Created in 1953, the Department of Co-operatives represents the few early agencies of Government of Nepal tasked with initiating the process of development. Nepal became a democracy in 1951 following a historic popular movement. Freed from a long spell of repressive family rule, the people had aspirations for development, and the leaders had to deliver on their promises. As democracy was leading development, the co-operative movement among the masses would have formed the basis of both. Thus the Department had to foster co-operative ventures, bringing the resources of the poor to bear on the problem of poverty.
Today the Department can look back to more than six decades of its work with satisfaction in that there is a full-fledged co-operative movement in the country. With a total of around 34 thousand co-operatives operating in all provinces, districts and municipalities or village bodies, and involving over 6.3 million small farmers, artisans, labourers, consumers, and others in the poverty bracket, the movement is gradually developing into a force for promoting non-exploitative economic relations.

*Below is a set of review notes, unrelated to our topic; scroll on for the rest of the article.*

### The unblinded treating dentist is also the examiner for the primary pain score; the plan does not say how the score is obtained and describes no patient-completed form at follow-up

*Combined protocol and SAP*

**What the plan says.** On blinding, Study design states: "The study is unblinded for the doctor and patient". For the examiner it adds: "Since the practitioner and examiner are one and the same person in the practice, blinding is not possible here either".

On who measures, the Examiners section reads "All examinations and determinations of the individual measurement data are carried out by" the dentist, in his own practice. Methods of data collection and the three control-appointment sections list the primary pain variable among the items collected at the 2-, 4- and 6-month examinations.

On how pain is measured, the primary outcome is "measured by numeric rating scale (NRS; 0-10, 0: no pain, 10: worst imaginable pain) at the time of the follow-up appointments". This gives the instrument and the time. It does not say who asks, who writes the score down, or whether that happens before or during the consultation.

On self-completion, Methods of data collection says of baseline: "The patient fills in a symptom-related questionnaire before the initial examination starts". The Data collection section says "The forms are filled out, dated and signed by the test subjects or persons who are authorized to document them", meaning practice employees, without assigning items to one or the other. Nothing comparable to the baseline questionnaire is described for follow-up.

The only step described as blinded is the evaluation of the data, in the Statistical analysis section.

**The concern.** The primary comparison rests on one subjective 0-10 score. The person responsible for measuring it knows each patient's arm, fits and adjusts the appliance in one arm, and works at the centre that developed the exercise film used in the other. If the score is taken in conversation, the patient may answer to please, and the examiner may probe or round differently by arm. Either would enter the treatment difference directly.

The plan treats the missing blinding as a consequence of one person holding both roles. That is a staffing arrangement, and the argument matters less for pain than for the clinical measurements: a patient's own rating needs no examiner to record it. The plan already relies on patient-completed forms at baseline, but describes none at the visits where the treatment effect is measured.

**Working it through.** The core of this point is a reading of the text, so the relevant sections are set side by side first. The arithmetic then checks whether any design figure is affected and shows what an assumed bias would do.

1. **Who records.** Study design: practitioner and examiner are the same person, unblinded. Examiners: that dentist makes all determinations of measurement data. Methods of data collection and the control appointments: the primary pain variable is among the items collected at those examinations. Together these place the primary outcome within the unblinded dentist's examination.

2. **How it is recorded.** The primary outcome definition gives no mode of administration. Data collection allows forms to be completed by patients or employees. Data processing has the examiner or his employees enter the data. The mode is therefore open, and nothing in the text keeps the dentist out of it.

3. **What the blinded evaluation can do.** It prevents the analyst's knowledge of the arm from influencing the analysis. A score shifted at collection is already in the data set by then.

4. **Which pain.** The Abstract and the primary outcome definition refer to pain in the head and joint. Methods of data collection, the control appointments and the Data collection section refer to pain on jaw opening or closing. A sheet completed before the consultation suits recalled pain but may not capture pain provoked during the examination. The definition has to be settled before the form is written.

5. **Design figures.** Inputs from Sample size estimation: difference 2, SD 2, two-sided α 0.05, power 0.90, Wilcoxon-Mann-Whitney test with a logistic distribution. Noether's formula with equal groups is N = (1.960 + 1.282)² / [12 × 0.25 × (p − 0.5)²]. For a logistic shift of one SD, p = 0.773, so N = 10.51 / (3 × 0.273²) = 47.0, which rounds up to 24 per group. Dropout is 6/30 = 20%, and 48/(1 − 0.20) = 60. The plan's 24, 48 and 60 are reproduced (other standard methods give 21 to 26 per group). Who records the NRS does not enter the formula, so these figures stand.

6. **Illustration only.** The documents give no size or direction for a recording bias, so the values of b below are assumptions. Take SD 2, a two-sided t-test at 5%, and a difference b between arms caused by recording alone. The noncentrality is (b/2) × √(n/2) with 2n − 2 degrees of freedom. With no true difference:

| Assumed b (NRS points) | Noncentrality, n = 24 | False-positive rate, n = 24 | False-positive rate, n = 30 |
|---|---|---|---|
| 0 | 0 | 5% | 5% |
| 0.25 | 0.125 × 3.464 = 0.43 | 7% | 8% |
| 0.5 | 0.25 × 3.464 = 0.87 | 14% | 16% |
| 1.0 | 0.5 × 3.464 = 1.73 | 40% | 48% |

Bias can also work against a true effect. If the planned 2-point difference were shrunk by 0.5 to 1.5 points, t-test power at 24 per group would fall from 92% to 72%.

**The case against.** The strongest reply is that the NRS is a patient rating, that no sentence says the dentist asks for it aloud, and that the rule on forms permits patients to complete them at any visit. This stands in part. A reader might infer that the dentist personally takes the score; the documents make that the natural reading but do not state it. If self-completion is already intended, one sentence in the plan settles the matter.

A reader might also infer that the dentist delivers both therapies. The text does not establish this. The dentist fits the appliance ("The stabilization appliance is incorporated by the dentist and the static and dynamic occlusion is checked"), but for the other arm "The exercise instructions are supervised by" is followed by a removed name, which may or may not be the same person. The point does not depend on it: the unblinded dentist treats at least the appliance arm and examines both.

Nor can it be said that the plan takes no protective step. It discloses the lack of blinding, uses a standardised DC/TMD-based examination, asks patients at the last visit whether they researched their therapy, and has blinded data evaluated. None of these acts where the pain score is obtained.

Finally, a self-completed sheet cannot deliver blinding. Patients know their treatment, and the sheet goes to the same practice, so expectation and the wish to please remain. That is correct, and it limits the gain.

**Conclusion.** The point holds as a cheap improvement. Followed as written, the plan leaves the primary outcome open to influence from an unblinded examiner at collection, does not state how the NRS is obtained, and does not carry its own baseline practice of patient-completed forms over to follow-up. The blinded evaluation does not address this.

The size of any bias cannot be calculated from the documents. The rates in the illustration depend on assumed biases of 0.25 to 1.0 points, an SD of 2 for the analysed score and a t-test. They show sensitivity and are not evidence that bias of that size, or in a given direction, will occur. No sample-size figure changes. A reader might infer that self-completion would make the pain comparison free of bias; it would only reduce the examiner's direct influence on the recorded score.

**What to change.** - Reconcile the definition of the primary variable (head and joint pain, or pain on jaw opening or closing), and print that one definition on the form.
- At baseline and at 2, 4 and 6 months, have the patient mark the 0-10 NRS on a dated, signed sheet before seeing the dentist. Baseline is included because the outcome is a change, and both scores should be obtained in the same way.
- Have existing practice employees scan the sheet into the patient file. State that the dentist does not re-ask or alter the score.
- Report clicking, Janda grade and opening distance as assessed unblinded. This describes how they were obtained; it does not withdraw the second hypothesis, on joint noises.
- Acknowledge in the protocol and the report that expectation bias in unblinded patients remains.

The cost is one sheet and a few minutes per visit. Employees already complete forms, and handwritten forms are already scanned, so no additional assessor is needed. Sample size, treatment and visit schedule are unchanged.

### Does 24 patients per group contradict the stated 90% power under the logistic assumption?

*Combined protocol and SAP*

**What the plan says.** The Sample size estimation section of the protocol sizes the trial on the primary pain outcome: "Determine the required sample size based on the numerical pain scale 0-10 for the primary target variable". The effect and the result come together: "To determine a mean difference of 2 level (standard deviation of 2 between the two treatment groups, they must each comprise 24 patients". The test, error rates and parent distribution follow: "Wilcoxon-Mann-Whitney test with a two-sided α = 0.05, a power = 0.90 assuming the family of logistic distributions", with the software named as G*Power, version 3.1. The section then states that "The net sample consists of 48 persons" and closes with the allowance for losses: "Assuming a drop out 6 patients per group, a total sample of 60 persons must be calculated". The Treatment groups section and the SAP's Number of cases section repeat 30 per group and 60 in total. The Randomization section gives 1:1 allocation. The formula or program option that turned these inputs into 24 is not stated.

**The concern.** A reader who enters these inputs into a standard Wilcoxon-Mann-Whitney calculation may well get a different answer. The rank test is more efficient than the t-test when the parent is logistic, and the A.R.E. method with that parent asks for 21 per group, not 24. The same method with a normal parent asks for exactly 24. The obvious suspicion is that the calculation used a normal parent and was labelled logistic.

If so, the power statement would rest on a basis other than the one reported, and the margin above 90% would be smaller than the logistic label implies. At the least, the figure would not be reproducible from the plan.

The Department is the implementing wing of the Ministry of Land Management, Co-operatives and Poverty Alleviation. Pursuing its 'Regulation for co-operativeness' mission, the Department complements the self-regulating processes of co-operatives in line with the principles of Co-operation. As co-operative development is a function shared between the three levels of Government – federal, provincial and local – the Department, as a federal agency, has a leading role to play in terms of providing co-operative agencies of provincial and local governments with the necessary regulatory, promotional and training or educational services.